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Quotes Of The Year - Paul Shetler - "Its not Your Health Record it's a Government Record Of Your Health Information"


H. L. Mencken - "For every complex problem there is an answer that is clear, simple, and wrong."

Thursday, May 10, 2018

It Seems EMR Systems Are Getting Really Expensive – I Wonder Why So Much?

This appeared last week:

Vic government to spend $124 million on digital patient records

EMR system to cover four health services
Rohan Pearce (Computerworld) 01 May, 2018 12:32
Victoria’s 2018-19 budget will earmark $124 million for the rollout of electronic medical records at three health services, the state government revealed today.
The Victorian government said that the EMR rollout at the Peter MacCallum Cancer Centre, Melbourne Health and Royal Women’s Hospital will see the records linked to the currently operating EMR system at the Royal Children’s Hospital.
The rollout will reduce avoidable errors and duplications as well as help patients receive faster care, the government said. Once implemented, the measure is estimated to save  $34.1 million a year.
Over a 12 month period the EMR system at the Royal Children’s Hospital cut prescribing and administration errors by 27 per cent the government said, boosted the immunisation rates of children in hospital by 4 per cent, and reduced by more than 6700 and 2400 respectively the number of pathology tests and medical imaging examinations.
More here:
There is also coverage here:

Vic govt commits $124m to e-health records

By Justin Hendry on May 1, 2018 10:12AM

Three hospitals receive budget windfall.

The Victorian government has set aside $124 million to bring digital health records to three major Melbourne hospitals.
Minister for Health Jill Hennessy and Special Minister of State Gavin Jennings announced the funding ahead of today’s state budget.
The funding will deliver electronic medical records (EMR) to three health services in Melbourne's Parkville Precinct: the Peter MacCallum Cancer Centre, Melbourne Health and the Royal Women’s Hospital.
It will bring “all of Parkville’s major hospitals onto one system”, giving clinicians access to “a patient’s complete and up-to-date medical record … wherever in the precinct they receive their treatment”, the government said.
The three hospitals will also be linked with an e-health records system already running at the Royal Children’s Hospital, which is provided by US health software vendor Epic and was partially funded with $48 million by the government in 2014.
The government expects the new e-health records system will save $34.1 million each year by providing clinicians with the real-time information “needed to provide the very best care, every step of the way”.
“It means faster care, as doctors will no longer wait for paper records and test results to wind their way through the system, from one department to the next,” it said.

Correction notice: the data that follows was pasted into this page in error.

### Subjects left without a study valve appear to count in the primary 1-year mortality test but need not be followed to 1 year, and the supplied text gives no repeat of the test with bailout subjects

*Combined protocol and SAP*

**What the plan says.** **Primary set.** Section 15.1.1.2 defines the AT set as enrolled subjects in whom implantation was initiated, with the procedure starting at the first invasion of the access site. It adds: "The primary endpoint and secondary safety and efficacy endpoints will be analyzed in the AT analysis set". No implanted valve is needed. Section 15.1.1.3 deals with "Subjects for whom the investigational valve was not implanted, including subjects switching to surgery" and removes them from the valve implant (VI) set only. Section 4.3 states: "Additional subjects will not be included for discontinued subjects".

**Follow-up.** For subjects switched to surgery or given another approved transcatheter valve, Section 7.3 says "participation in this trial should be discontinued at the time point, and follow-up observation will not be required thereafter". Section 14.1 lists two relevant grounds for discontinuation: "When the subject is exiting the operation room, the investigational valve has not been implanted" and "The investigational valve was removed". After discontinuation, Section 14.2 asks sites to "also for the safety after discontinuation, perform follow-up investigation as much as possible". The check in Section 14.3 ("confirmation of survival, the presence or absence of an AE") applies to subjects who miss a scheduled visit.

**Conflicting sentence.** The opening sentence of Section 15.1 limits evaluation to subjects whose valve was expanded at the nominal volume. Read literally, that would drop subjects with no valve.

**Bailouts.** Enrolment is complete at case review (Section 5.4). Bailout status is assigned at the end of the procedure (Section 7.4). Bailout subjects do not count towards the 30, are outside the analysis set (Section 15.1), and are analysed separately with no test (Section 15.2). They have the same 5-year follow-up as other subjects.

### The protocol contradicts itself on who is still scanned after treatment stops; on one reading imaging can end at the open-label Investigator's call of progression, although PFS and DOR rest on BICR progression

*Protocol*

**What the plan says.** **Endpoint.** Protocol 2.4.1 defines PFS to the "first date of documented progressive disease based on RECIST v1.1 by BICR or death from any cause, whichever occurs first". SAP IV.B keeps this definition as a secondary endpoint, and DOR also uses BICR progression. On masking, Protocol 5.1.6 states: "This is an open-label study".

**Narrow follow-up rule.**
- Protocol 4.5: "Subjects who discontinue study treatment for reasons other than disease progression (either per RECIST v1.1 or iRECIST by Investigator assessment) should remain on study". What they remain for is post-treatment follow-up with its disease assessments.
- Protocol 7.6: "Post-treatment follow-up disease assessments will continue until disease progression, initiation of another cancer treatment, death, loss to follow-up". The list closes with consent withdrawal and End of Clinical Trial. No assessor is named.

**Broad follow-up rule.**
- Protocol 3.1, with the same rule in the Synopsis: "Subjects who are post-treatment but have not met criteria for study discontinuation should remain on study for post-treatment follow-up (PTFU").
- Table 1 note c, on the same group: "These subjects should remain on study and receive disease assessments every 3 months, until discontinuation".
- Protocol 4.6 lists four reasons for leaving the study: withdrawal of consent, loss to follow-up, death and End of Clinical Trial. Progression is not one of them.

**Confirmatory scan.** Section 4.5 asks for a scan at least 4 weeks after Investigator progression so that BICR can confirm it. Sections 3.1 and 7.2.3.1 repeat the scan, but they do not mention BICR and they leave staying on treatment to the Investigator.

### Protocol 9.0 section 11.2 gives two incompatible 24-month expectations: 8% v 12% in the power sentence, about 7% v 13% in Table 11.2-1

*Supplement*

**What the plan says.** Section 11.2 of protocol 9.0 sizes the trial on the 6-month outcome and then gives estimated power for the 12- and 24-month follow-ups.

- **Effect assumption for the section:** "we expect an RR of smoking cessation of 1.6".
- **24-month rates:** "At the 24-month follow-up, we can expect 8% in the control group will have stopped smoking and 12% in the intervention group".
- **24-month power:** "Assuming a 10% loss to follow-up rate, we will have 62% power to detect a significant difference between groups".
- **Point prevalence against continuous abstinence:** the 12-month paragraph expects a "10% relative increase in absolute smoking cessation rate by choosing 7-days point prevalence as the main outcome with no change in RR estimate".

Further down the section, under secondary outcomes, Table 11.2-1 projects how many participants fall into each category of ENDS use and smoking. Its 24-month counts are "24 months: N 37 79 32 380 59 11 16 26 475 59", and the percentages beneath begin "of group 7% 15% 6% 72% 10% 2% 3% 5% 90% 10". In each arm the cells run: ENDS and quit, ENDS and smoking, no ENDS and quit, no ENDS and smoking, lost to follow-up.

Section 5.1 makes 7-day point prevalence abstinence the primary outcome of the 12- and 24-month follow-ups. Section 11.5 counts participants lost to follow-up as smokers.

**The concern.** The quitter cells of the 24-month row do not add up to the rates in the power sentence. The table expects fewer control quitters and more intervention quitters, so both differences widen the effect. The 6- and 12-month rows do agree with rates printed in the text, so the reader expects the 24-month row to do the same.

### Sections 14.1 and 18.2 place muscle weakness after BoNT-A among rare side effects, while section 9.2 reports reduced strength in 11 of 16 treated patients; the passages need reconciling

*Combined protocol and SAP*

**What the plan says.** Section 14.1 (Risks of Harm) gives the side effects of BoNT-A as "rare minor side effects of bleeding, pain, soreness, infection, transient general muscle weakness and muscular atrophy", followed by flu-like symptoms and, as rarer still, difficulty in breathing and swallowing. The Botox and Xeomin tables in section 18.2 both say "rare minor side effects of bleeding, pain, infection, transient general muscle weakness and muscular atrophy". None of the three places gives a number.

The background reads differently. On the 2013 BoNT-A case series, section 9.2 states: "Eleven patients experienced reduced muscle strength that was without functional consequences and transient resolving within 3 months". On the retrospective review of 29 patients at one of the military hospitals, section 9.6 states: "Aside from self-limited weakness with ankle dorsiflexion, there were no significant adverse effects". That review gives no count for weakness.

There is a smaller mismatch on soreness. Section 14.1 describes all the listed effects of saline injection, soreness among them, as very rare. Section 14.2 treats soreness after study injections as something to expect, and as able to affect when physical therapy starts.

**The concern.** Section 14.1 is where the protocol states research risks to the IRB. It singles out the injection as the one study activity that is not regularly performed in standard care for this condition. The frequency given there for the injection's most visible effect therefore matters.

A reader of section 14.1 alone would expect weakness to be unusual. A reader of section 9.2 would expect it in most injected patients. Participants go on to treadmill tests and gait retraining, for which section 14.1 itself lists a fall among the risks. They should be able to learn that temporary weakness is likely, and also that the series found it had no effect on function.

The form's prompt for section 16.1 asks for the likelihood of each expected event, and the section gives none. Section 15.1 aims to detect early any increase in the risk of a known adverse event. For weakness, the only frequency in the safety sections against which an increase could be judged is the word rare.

“And fewer unnecessary, duplicated tests, less frustration and waiting for the patient who just wants a diagnosis and a treatment that works.”
More here:
One would imagine this is an extension of the Epic deal with the Royal Children’s Hospital who are physically located nearby.
It all seems sensible other than what seems to be a pretty large cost to me.
Does anyone have any suggestions as to why so expensive?


Anonymous said...

Maybe because they always announce how much they have to spend first, rather than creating competition, basing decisions on the best solution.

Bernard Robertson-Dunn said...

Maybe because it isn't a simple matter of installing and configuring the software.

And this is a bold promise: "'a patient’s complete and up-to-date medical record … wherever in the precinct they receive their treatment', the government said."

A friend of mine is in a rehab hospital and the nurses are amazingly slack about recording data. When giving drugs, one nurse managed to put two different times down for when meds were given. One in the patient record, one in the medicines record.

On one occasion the patient's blood pressure was 88/50. They took it again shortly after and it was 101/70 so the nurse recorded the second but not the first. The patient went off for rehab and nearly fainted.

On another occasion, the nurse took the patient's blood pressure and said - do you want me to record it lower than it was, so you don't have to go to rehab?

You won't get "a patient’s complete and up-to-date medical record" just by installing an eMR. The risk is the staff will believe the computer, just because it's in the computer.

You know, one of those risks ADHA won't be mentioning on its website.

Anonymous said...

The planning is universally undertaken by the vendors to ensure projects are expensive. We seem to pay for whole cohorts of external resources who role it is to generate revenue from us tax payers through change. Our governments do not staff the projects with skilled teams to ensure change is managed and costs are kept low.

Anonymous said...

Agree Bernard it is more than just flicking a few lights on. What we should ask is why these always end up costing 3-4 times the original costing when the project was funded quite handsomely from the start